Argos: Faulty Cookworks Kettle

Cyrill the kettle
Cyrill the kettle

Two years ago, we replaced our old kettle with a new shiny one from Argos’s own CookWorks range. All lovely and well and good and it did it’s job for some time.

We’ll conveniently ignore that a kettle should last longer than two years, and move swiftly on with the rest of this tale.






Please forgive the dodgy photo on this one!The kettle is now well out of it’s manufacturer’s guarantee, but when it developed a fault, I thought I’d replace the kettle, and let Argos know that there is a potential safety issue with one of their own brand products.  Barically, there were two screws poking out of the bottom (from the inside of the base of the actual kettle, so clearly fallen from within)



electricsAfter we’d replaced the kettle, we promptly took the old one apart and we were horrified to find that these screws are actually what holds the power plate containing the cables and the earth screw.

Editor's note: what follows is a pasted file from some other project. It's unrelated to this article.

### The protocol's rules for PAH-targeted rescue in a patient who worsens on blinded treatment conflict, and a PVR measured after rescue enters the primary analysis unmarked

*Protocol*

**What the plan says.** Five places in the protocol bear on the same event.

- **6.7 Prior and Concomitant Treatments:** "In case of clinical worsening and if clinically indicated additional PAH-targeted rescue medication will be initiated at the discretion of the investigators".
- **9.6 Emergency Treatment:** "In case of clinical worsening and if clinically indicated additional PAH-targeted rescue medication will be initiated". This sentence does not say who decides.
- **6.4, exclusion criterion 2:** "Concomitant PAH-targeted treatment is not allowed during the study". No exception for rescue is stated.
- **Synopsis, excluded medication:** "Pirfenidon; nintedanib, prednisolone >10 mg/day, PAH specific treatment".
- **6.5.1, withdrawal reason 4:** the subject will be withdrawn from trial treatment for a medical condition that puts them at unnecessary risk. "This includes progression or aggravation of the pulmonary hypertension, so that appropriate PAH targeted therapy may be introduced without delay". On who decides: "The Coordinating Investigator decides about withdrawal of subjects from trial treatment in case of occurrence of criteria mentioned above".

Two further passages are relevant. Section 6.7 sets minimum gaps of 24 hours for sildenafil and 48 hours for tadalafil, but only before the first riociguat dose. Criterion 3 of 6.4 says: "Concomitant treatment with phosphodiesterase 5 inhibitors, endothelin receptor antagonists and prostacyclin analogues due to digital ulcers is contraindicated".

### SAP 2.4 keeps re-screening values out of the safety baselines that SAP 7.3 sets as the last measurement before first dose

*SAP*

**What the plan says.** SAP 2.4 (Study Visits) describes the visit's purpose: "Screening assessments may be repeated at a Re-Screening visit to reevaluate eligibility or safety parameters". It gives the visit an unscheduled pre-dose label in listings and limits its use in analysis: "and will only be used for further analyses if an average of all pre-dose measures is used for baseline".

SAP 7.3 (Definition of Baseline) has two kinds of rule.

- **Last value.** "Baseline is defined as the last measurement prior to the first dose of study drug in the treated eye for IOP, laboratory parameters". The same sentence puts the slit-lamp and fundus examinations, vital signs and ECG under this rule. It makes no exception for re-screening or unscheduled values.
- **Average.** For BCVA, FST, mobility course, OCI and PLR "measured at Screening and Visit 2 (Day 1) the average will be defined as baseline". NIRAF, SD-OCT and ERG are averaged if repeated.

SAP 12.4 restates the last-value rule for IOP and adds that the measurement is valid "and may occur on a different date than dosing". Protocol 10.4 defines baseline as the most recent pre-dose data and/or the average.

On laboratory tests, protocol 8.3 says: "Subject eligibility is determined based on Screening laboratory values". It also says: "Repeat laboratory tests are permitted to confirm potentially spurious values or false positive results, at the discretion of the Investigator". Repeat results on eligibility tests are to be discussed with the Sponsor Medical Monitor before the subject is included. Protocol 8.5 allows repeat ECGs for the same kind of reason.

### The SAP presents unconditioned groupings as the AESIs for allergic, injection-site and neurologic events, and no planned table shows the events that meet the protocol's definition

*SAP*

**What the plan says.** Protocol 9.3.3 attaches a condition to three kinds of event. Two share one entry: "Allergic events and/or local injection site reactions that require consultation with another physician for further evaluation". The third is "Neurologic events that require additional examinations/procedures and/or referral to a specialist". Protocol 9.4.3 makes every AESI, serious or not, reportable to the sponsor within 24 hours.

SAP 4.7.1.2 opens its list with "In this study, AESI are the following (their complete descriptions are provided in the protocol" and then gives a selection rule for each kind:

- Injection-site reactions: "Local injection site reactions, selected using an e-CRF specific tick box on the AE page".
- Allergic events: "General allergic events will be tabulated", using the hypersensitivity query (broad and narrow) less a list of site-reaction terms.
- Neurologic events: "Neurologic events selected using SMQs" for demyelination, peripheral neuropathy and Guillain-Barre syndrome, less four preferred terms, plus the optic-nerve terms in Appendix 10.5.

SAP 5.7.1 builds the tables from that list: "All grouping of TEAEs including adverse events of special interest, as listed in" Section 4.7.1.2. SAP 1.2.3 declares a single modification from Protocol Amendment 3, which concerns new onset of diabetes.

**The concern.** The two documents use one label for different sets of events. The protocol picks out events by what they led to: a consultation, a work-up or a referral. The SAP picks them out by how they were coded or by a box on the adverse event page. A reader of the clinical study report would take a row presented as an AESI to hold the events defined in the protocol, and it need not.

I’ve highlighted the two screws that had fallen out, and you can just about see the small screw marked earth, which was only JUST holding on. 

If this screw had worked a few mm more, then the earth cable would no longer be connected to the metal body of the kettle. Should a fault occur, this means the body of the kettle could become LIVE

So, I thought I’d do the right thing, tell Argos about it and see what they say. I’d replaced the kettle, I know it’s outside of it’s guarantee, I don’t even care that it had broken. I just wanted to highlight the potential danger this could cause. 

To my utter astonishment, they told me to get it tested by an independant electrician (at my own expense) to see if it was wear and tear, or a manufacturing defect. Now, correct me if I’m wrong, but the base of the kettle is a sealed unit. Several small phillips screw, and locked in by a screw with a triangular head (I simply broke the base to get this off). How could this POSSIBLY be wear and tear?

Before anyone says anything, these screws were poking out of the base of the kettle BEFORE I took a screwdriver to it, and it was clear where they were missing from.